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Oct 16, 2005, 07:18 AM
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John O'Sullivan's Avatar
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Long Distance UAV operation


Is anyone (commercial, military or independent), flying long distance (>200 miles each way), on a regular (or even one-off) basis?

I am well aware of the Aerosonde and Maynard Hill trans-Atlantic ventures, but these were specially planned missions. I am also conversant with the physical limitations of our aircraft and control systems.

The logistics, aircraft, power plant and fuel requirement and of course navigation and data transfer and communication would appear to be a formidable challenge. Added to this, would be hostile and unpredictable weather situations.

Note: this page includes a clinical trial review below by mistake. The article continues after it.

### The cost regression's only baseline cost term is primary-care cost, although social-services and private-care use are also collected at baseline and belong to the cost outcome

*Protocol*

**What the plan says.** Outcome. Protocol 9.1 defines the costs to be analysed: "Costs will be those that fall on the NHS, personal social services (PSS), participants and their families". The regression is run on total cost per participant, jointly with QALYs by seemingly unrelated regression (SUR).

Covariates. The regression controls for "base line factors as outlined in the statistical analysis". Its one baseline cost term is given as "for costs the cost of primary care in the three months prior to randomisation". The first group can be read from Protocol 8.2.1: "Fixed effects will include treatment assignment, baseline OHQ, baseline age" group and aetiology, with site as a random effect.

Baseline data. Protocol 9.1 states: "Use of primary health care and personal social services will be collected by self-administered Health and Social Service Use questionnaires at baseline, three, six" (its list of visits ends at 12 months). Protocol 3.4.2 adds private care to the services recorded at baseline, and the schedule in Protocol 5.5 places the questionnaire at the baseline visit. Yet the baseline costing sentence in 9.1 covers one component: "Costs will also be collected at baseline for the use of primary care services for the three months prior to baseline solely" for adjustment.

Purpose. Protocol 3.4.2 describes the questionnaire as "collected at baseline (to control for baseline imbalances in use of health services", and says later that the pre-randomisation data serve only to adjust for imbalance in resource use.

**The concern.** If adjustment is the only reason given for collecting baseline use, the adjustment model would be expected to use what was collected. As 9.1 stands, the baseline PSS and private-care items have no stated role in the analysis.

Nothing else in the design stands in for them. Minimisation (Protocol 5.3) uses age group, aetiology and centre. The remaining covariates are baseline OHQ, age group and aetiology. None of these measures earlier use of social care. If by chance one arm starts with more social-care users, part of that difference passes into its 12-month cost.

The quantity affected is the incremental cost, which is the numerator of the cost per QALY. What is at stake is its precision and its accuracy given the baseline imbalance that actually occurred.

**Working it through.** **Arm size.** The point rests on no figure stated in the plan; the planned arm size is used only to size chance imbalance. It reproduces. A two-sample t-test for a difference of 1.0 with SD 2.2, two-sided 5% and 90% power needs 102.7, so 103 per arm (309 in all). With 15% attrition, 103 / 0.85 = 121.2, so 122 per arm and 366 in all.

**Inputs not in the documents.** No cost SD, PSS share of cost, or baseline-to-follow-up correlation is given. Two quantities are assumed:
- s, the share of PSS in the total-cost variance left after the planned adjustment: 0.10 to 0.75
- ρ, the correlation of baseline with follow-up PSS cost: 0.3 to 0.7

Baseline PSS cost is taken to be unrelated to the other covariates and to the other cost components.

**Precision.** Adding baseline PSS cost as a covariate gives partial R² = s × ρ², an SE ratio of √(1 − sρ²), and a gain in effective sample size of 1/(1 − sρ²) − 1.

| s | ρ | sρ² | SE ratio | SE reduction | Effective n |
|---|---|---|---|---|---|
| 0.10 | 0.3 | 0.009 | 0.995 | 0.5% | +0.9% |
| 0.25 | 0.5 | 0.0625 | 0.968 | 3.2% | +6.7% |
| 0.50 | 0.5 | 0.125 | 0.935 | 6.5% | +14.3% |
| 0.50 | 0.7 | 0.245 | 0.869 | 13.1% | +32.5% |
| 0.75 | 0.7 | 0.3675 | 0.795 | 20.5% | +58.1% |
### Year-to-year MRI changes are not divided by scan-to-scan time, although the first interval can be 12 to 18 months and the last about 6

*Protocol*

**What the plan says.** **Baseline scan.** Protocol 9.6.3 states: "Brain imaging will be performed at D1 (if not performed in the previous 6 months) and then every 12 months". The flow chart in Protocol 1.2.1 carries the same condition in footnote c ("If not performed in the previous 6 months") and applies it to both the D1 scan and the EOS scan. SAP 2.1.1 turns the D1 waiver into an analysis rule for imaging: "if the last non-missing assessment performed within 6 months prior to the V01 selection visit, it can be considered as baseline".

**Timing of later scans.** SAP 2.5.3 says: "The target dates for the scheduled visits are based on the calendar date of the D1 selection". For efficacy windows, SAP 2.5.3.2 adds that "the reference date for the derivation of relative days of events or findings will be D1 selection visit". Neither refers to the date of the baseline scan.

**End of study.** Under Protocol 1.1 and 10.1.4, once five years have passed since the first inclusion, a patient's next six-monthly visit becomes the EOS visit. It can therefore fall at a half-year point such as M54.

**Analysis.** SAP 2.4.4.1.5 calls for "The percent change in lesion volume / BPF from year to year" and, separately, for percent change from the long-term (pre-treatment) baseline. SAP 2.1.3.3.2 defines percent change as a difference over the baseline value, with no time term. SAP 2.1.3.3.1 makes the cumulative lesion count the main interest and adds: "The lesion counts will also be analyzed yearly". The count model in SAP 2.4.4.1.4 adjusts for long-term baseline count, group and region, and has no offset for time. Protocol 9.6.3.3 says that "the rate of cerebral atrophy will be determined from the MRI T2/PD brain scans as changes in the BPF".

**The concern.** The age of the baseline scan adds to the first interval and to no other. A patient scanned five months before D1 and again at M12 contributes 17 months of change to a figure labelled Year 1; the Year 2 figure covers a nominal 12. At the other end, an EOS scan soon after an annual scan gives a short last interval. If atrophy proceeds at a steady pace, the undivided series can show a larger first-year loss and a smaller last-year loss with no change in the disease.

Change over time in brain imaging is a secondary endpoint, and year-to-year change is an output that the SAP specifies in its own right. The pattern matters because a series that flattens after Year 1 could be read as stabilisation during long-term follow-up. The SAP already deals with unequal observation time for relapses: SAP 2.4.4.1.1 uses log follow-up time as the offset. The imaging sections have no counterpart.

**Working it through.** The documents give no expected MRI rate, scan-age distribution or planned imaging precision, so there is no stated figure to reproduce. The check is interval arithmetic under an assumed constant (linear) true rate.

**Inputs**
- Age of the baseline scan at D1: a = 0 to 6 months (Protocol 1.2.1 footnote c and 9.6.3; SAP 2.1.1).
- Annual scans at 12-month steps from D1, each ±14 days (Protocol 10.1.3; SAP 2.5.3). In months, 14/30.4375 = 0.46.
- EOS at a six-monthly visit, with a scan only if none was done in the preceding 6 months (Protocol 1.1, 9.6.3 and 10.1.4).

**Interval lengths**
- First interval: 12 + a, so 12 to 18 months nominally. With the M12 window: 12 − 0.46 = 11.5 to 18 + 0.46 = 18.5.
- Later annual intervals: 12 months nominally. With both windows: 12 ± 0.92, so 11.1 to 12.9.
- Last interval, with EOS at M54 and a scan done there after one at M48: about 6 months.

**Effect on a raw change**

Is there anything out there available comercially to carry out such flights on a routine basis?

John O'Sullivan
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Oct 17, 2005, 12:33 AM
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LukeZ's Avatar
John,

I am not aware of anyone other than the people you already mentioned; however, this is my own personal goal that I am currently working towards. There's every kind of variation on the UAV theme in here, this just happens to be the one that interests me the most. I'm still a long way off, and in fact don't even have a flying platform at the moment. I'm taking the long route but learning a lot in the process. My goal is an autonomous flight of around 2,500 miles.